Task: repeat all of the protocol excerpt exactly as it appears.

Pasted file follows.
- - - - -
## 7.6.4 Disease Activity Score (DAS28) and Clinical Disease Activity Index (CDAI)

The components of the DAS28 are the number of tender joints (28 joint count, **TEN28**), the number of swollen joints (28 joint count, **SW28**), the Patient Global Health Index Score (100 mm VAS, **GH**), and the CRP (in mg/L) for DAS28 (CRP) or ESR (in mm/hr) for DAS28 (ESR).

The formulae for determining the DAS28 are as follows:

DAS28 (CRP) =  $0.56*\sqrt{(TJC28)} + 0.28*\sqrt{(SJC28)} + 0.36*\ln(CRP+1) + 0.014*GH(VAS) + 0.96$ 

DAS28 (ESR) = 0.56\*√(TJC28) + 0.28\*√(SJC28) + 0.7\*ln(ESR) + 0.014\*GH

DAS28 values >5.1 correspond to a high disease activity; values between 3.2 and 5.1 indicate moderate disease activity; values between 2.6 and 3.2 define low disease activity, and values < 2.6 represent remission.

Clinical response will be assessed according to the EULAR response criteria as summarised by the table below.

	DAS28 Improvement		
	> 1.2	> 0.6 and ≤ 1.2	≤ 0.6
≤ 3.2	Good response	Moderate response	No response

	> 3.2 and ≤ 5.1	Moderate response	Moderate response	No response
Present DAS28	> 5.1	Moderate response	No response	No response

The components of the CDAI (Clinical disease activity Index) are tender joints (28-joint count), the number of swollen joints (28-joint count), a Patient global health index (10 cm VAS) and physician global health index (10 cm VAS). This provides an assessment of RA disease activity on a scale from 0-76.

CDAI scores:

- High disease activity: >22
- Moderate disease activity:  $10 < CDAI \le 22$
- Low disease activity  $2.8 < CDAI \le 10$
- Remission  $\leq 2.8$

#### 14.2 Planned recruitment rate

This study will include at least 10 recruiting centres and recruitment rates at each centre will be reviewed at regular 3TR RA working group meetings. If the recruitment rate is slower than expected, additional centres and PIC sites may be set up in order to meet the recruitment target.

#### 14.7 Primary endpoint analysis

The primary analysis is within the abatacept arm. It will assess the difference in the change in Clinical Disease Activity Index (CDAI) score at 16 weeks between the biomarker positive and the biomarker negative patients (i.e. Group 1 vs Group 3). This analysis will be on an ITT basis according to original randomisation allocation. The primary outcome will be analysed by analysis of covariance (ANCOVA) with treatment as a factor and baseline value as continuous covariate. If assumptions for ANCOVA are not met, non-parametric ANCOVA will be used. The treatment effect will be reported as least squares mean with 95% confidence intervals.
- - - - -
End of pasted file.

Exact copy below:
## 7.6.4 Disease Activity Score (DAS28) and Clinical Disease Activity Index (CDAI)

The components of the DAS28 are the number of tender joints (28 joint count, **TEN28**), the number of swollen joints (28 joint count, **SW28**), the Patient Global Health Index Score (100 mm VAS, **GH**), and the CRP (in mg/L) for DAS28 (CRP) or ESR (in mm/hr) for DAS28 (ESR).

The formulae for determining the DAS28 are as follows:

DAS28 (CRP) =  $0.56*\sqrt{(TJC28)} + 0.28*\sqrt{(SJC28)} + 0.36*\ln(CRP+1) + 0.014*GH(VAS) + 0.96$ 

DAS28 (ESR) = 0.56\*√(TJC28) + 0.28\*√(SJC28) + 0.7\*ln(ESR) + 0.014\*GH

DAS28 values >5.1 correspond to a high disease activity; values between 3.2 and 5.1 indicate moderate disease activity; values between 2.6 and 3.2 define low disease activity, and values < 2.6 represent remission.

Clinical response will be assessed according to the EULAR response criteria as summarised by the table below.

	DAS28 Improvement		
	> 1.2	> 0.6 and ≤ 1.2	≤ 0.6
≤ 3.2	Good response	Moderate response	No response

	> 3.2 and ≤ 5.1	Moderate response	Moderate response	No response
Present DAS28	> 5.1	Moderate response	No response	No response

The components of the CDAI (Clinical disease activity Index) are tender joints (28-joint count), the number of swollen joints (28-joint count), a Patient global health index (10 cm VAS) and physician global health index (10 cm VAS). This provides an assessment of RA disease activity on a scale from 0-76.

CDAI scores:

- High disease activity: >22
- Moderate disease activity:  $10 < CDAI \le 22$
- Low disease activity  $2.8 < CDAI \le 10$
- Remission  $\leq 2.8$

#### 14.2 Planned recruitment rate

This study will include at least 10 recruiting centres and recruitment rates at each centre will be reviewed at regular 3TR RA working group meetings. If the recruitment rate is slower than expected, additional centres and PIC sites may be set up in order to meet the recruitment target.

#### 14.7 Primary endpoint analysis

The primary analysis is within the abatacept arm. It will assess the difference in the change in Clinical Disease Activity Index (CDAI) score at 16 weeks between the biomarker positive and the biomarker negative patients (i.e. Group 1 vs Group 3). This analysis will be on an ITT basis according to original randomisation allocation. The primary outcome will be analysed by analysis of covariance (ANCOVA) with treatment as a factor and baseline value as continuous covariate. If assumptions for ANCOVA are not met, non-parametric ANCOVA will be used. The treatment effect will be reported as least squares mean with 95% confidence intervals.